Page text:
- The European Neighbourhood Policy provides political and financial assistance to Algeria. The EU committed €125 million to bilateral assistance for Algeria for the period 2018-2020, under the European Neighbourhood Instrument (ENI). The funding supported cooperation priorities agreed with Algeria, namely: (i) economic governance and support for economic diversification; (ii) territorial development and participatory democracy; (iii) energy/environment and climate actions.
- Under the EU’s Multiannual Financial Framework for the period 2021-2027, the EU will adopt a broad new financial cooperation instrument: the Neighbourhood, Development and International Cooperation Instrument (NDICI). The NDICI will be the basis of future EU-Algeria cooperation.
- More information on EU support is available from the Directorate-General for Neighbourhood and Enlargement Negotiations
Algeria in the Southern Neighbourhood
Algeria is one of the partners of the EU’s Southern Neighbourhood (Algeria, Egypt, Israel, Jordan, Lebanon, Libya, Morocco, Palestine*, Syria and Tunisia). The EU established its privileged partnership with the Eastern and Southern shores of the Mediterranean back in 1995 with the launch of the Euro-Mediterranean Partnership at the Barcelona Conference, aiming to establish an area of peace, stability and economic prosperity that upholds democratic values and human rights.
The 25th anniversary of the Barcelona Process in November 2020 was an opportunity to reflect on the strategic partnership with the region in light of the political, socioeconomic, financial and environmental challenges exacerbated by the Covid-19 pandemic, and to reassess the EU’s partnership with Algeria and the other Southern Neighbourhood partner countries. Following consultations with partners, this reflection resulted in the Joint Communication by the European Commission and the High Representative of the Union for Foreign Affairs and Security Policy on ‘A renewed partnership with the Southern Neighbourhood - A new Agenda for the Mediterranean‘ and the annexed ’Economic and Investment Plan for the Southern Neighbours‘ in February 2021.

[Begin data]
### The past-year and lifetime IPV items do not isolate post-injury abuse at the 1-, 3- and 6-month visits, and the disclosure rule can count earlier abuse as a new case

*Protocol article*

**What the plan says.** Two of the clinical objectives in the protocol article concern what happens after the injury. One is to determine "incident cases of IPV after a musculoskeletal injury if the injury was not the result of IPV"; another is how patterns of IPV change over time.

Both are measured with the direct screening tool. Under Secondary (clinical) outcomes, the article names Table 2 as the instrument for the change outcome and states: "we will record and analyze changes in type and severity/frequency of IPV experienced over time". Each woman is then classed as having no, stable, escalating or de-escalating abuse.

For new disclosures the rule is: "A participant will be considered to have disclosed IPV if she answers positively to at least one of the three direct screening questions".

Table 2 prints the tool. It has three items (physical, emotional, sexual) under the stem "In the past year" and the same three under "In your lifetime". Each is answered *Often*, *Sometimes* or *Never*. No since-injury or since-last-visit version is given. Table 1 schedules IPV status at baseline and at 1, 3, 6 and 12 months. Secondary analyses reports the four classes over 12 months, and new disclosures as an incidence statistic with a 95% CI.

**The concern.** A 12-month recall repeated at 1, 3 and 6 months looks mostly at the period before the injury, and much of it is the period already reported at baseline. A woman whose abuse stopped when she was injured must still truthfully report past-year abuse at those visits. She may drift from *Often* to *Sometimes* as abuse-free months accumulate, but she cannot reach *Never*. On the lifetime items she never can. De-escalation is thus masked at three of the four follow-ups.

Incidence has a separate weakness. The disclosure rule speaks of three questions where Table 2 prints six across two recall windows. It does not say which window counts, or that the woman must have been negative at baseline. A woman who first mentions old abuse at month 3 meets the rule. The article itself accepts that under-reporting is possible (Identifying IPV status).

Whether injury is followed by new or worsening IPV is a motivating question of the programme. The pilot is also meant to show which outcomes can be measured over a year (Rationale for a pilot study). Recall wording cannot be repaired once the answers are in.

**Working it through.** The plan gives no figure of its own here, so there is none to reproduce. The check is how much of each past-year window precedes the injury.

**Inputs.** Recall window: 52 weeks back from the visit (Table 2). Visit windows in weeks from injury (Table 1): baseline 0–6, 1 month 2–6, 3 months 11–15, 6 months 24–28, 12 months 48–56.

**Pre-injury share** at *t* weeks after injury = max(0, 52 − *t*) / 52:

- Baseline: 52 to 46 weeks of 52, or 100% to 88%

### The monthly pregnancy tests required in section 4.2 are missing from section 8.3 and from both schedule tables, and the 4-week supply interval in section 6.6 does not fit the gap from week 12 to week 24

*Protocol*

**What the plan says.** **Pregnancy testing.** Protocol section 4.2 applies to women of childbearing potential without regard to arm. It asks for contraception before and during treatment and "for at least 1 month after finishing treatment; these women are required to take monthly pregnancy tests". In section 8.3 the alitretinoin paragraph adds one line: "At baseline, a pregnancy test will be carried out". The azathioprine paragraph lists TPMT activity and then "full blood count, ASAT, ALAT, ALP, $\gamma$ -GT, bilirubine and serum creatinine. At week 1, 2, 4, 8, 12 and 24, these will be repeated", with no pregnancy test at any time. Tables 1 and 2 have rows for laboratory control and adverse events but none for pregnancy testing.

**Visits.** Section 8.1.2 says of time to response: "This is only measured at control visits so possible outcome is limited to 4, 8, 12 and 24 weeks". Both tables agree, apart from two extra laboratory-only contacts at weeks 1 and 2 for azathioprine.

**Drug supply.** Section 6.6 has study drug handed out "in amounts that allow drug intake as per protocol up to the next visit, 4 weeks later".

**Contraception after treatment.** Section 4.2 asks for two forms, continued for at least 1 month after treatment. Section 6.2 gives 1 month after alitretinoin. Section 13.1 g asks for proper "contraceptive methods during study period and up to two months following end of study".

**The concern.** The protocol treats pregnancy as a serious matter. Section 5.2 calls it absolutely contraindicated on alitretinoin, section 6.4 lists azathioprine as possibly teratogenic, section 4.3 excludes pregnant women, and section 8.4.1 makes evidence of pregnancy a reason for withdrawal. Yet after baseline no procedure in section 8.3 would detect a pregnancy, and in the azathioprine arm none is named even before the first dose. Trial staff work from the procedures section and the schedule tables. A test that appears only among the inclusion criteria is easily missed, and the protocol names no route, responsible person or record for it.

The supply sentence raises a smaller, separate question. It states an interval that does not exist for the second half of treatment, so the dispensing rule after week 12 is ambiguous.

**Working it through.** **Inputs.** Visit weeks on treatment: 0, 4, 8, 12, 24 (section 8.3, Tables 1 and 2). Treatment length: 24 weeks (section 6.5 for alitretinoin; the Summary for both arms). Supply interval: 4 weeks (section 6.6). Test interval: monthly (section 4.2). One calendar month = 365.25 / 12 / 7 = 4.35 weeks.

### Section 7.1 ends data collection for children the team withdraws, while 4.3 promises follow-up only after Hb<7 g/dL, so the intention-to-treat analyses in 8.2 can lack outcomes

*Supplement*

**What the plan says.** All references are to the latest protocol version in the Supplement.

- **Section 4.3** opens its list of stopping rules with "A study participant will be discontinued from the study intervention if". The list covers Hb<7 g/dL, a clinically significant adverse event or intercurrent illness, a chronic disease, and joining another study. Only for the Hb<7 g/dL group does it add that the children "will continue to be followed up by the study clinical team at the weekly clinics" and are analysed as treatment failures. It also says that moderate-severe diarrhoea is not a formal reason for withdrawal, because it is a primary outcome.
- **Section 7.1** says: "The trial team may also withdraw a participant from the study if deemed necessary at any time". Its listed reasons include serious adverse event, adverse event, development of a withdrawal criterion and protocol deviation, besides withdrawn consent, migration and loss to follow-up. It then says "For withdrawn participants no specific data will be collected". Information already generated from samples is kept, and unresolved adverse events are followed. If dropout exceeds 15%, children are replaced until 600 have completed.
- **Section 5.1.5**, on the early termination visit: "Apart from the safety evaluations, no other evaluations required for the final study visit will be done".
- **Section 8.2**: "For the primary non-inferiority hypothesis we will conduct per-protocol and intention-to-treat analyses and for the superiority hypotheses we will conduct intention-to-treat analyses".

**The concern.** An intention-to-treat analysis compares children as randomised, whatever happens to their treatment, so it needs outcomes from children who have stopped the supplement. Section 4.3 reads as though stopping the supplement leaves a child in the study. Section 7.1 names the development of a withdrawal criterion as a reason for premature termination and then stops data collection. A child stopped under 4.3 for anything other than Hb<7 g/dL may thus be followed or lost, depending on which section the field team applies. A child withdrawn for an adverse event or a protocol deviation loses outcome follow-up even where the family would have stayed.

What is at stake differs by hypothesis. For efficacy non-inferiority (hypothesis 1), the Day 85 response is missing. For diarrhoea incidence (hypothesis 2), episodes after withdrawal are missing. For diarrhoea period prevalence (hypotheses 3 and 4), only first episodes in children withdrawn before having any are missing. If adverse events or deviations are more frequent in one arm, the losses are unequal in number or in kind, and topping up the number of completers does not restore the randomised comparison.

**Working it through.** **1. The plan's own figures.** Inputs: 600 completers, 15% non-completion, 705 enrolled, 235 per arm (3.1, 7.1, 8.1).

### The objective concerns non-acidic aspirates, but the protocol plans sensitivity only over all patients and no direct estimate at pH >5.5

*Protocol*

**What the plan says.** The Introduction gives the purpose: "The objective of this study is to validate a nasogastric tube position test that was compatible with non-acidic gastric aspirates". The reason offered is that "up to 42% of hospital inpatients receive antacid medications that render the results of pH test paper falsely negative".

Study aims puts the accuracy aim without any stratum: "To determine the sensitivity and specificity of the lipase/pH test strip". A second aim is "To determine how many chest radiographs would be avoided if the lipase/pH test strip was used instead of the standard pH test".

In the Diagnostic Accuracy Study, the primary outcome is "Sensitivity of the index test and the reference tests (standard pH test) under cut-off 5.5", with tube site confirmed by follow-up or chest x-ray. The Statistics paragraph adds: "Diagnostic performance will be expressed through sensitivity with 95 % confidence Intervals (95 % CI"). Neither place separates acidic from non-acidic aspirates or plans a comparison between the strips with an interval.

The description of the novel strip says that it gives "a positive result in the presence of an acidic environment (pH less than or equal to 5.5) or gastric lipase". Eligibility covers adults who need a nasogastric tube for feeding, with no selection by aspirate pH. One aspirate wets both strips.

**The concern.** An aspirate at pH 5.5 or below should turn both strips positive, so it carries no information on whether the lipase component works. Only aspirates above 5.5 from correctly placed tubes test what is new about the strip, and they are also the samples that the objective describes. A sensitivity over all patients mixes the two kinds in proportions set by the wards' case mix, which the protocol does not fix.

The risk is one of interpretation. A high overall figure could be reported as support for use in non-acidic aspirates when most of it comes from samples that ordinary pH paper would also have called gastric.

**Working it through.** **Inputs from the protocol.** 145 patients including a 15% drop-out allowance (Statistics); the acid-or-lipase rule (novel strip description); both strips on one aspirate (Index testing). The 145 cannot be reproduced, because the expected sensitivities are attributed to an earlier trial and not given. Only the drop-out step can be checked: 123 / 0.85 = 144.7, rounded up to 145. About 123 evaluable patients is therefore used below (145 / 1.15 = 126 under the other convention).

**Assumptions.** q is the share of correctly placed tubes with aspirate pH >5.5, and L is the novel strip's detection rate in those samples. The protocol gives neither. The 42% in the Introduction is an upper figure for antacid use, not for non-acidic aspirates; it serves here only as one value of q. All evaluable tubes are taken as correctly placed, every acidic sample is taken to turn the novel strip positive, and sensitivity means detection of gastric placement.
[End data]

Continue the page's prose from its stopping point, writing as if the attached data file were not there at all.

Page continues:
The impact of trade component of the EU’s Euro-Mediterranean Association Agreement with Algeria was assessed in the Ex-Post Evaluation of Trade Chapters of the Six Euro-Mediterranean Association Agreements with the EU’s Southern Neighbours (Algeria, Egypt, Jordan, Lebanon, Morocco and Tunisia), which was published by the European Commission in 2021.
The pan-Euro-Mediterranean cumulation and the PEM Convention on rules of origin
The pan-Euro-Mediterranean cumulation system of origin was created in 2005. It brings together the EU, Algeria and other partners in Europe and the Mediterranean to support regional integration by creating a common system of rules of origin. Rules of origin are technical criteria which determine whether a specific product qualifies for duty-free or other preferential access under a given trade agreement.
Cumulation of origin means that a product coming from one partner country can be processed or added to a product of a second partner country and still be considered as an ‘originating product’ of that second partner country for the purposes of a particular trade agreement.
The pan-Euro-Mediterranean system allows for diagonal cumulation (i.e. cumulation between two or more countries) between the EU, EFTA countries, Turkey, the Western Balkans, the Faroe Islands, Ukraine, Moldova, Georgia and any other country that signed the Barcelona Declaration of 1995. The system was originally based on a network of Free Trade Agreements with identical origin protocols.
These individual origin protocols are being progressively replaced by a reference to the Regional Convention on pan-Euro-Mediterranean preferential rules of origin (PEM Convention), which was established in 2011 to provide a more unified framework for origin protocols. Algeria joined the Regional Convention in March 2017.
Committees and Dialogues
The EU and Algeria meet regularly to discuss issues and best practices and oversee the proper functioning of the Agreement.
Trading with Algeria
- Importing into the EU from Algeria
- EU trade defence measures on imports from Algeria
- Exporting from the EU to Algeria
- Trade relations are part of the EU's overall political and economic relations with Algeria
- Algeria is a member of the World Trade Organization
- More information about EU co-operation programmes for Algeria
* This designation shall not be construed as recognition of a State of Palestine and is without prejudice to the individual positions of the Member States on this issue.